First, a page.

Summer 2006 (Vol. VII, No. 1) Table of Contents
- From the editor
- Father Richard Reed of St. Gabriels Bookstore
- A Guide to Improving Your Online Book Sales
- Seeing Shelley Plain: Memories of New Yorks Legendary Phoenix Book Shop
- The Team Behind Books Tell You Why
- Ephemeral Assays: Pulp Frisson
- Ethics & eBay – No, Really: Perspectives from a Modern Library Collector
- House Calls, Estate Sales and Auction tales
- Caite Stevens of Vivarte Books
- The Colorado Antiquarian Book Seminar
I thank you for your service, and have found the information on your web site to be most useful. I am an engineer disabled with Lou Gehrigs disease, and as such I pass the time and maintain my intellect engaged in a variety of independent research projects. As I do not have ready access to a quality technical library I purchase a large number of books and other reference materials over the internet. The information on your organizations web site has saved me considerable heart and head ache over the years.
I would like to make a suggestion for an addition to your glossary of terms (http://www.ioba.org/terms.html). In the last six months or so I have noticed the so-called International Edition of books offered for sale by a number of internet book vendors. They are being sold as new books at steeply discounted prices, which is a true statement as they are in fact new books at a very cheap cost. However, International Editions are known to have problems. They are often printed in black and white, when the regular edition (also known as the United States Edition) is printed in color. The quality of paper in an International Edition is often inferior as well. The graphics and type fonts of the International Edition are seldom the same as in regular editions, and this is particularly true for technical books. International Editions often suffer from poor quality control. Common problems include skewed pages, margins that vary from page to page, inverted print or mirrored print, smeared ink, non-sequential or missing pages, and blank pages. In fairness, all these problems do not occur in every International Edition, nor do they appear simultaneously.
Sellers will frequently claim the International Edition is the same as the United States Edition, or that the International Edition is simply a paperback version. It is not uncommon for the International Edition to have its own ISBN (International Standard Book Number), particularly if it is an authorized copy. However, some overseas publishers do not bother to obtain a new ISBN, or they do not bother to include it as an identifier. This is especially true of publishers in India, Malaysia, Hong Kong, Korea, and other Pacific Rim countries.
Do not confuse the International Edition with the European Edition. Frequently technical books have a European Edition and a United States Edition. The main difference here is simply in units of measurement, with the European Edition using the metric system and the United States Edition using the inch/pound system. Other differences may be in the choice of language, like centre in the European Edition instead of center in the United States Edition. The end of chapter problems in science, engineering or mathematics books are usually quite different between European and United States Editions.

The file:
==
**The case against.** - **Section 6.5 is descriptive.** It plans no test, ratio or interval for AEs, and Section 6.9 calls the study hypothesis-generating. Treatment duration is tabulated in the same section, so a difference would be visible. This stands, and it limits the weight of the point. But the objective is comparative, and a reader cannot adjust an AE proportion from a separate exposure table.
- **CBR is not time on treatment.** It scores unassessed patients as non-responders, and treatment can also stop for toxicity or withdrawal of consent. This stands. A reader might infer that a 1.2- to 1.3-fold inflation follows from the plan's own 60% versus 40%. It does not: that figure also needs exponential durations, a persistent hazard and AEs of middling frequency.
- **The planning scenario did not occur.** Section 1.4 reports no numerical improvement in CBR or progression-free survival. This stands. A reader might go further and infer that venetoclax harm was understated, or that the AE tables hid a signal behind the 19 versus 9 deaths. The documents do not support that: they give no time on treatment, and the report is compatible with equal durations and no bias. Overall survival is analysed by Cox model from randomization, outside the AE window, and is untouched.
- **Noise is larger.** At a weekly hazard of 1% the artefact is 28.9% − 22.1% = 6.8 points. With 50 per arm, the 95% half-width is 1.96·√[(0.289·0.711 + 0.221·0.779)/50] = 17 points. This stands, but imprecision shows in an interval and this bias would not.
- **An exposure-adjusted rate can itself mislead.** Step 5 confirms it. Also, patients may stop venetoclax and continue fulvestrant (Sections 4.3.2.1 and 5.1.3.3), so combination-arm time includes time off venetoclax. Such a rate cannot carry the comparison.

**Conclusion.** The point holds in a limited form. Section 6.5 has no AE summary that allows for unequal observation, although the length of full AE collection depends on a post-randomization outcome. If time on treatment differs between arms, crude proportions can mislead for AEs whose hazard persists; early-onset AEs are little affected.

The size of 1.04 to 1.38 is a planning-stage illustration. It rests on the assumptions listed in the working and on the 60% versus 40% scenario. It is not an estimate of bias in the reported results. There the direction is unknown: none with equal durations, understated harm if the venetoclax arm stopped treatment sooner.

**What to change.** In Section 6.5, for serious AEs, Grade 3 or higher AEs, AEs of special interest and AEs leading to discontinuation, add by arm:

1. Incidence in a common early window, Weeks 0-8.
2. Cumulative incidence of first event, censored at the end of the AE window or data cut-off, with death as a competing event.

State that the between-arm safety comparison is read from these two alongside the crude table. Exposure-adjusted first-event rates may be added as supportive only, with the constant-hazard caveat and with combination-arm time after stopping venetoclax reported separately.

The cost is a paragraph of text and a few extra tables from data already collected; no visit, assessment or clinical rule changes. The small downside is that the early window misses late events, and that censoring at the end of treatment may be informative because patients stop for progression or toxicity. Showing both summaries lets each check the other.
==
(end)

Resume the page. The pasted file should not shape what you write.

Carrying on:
In short, prospective purchasers should realize that there is probably a good reason that International Editions are so steeply discounted. It is not uncommon to see them selling for half the cost of a regular edition. You get what you pay for.
-Just picked up two signed copies of My Memories: 1886-1977, by Ira Gray, the Adirondack Mountains guide. Only one copy listed at $95. Author/title searching on Gray/Memories, the only other hit was for a single copy of My Hair and Other Memories: The Adventures of a Boomer Facing 50, by Bill Gray. A brief excerpt from what is perhaps the more important work, under the heading, A Wilderness Picture. It was a nice warm evening along the last of June. I had been out and got me a mess of trout. Had just finished my supper and lay on the bunk in my cabin near Miners Marsh. I had the door open, as it was real warm. I hear a little noiseand there by the doorway was an old partridge and her brood of eleven little babies. No pictures on T.V. can be like this.
-From a Texas A&M University Libraries 2004-2005 printed report, With Al and Darlyne Lowman’s donation of Adrian Wilson’s Printing for the Theater (1957) to the Lowman Collection, the University Libraries now claims a quartet of books popularly considered to be the four most important in the history of 20th-century fine press printing. The other three volumes are D. B. Updike’s The Book of Common Prayer (1928), Edwin and Robert Grabhorn’s Leaves of Grass (1930), and the Grabhorns’ The Santa Fe Trail (1931). Further research shows that Printing for Theater was limited to 250 copies, with twenty tipped-in examples of Interplayers theater printing, in addition to extra rear pocket programs (17 in one case) which are different for each edition. When you author/title search Wilson/Printing for Theater on ABE there are no copies listed, but a full author search reveals two with the variant spelling Theatre, priced at $950 and $1,500. BookFinder reveals a third copy through ILAB, priced at $900. Theater is spelled correctly in the title but the other way in the description, which is fine, and they added a the to the title, which is not fine but would not be a search term fatal flaw. (The Texas A&M entry goes back and forth on the added the themselves.) One of the online offerings includes this nice description. Folio, original decorated cloth, illustrated endpapers, with the prospectus (and other material as described), in the original shipping carton, exceptionally fine. This copy was mailed at publication to one of the Wilson’s oldest friends, Alma Holmgren, long a figure in Bay Area publishing, and subsequently a teacher. Alma attended the publication party, or a party, at which Wilson sold copies in order to finance a trip for himself and his wife Joyce Lancaster, to Europe. So, it pays to attend publication parties like that, and if there is a bright side to a thousand dollar typo, it may even pay to be off a bit on the correct spelling of the author or title, as fine copies of such books will only appreciate in value.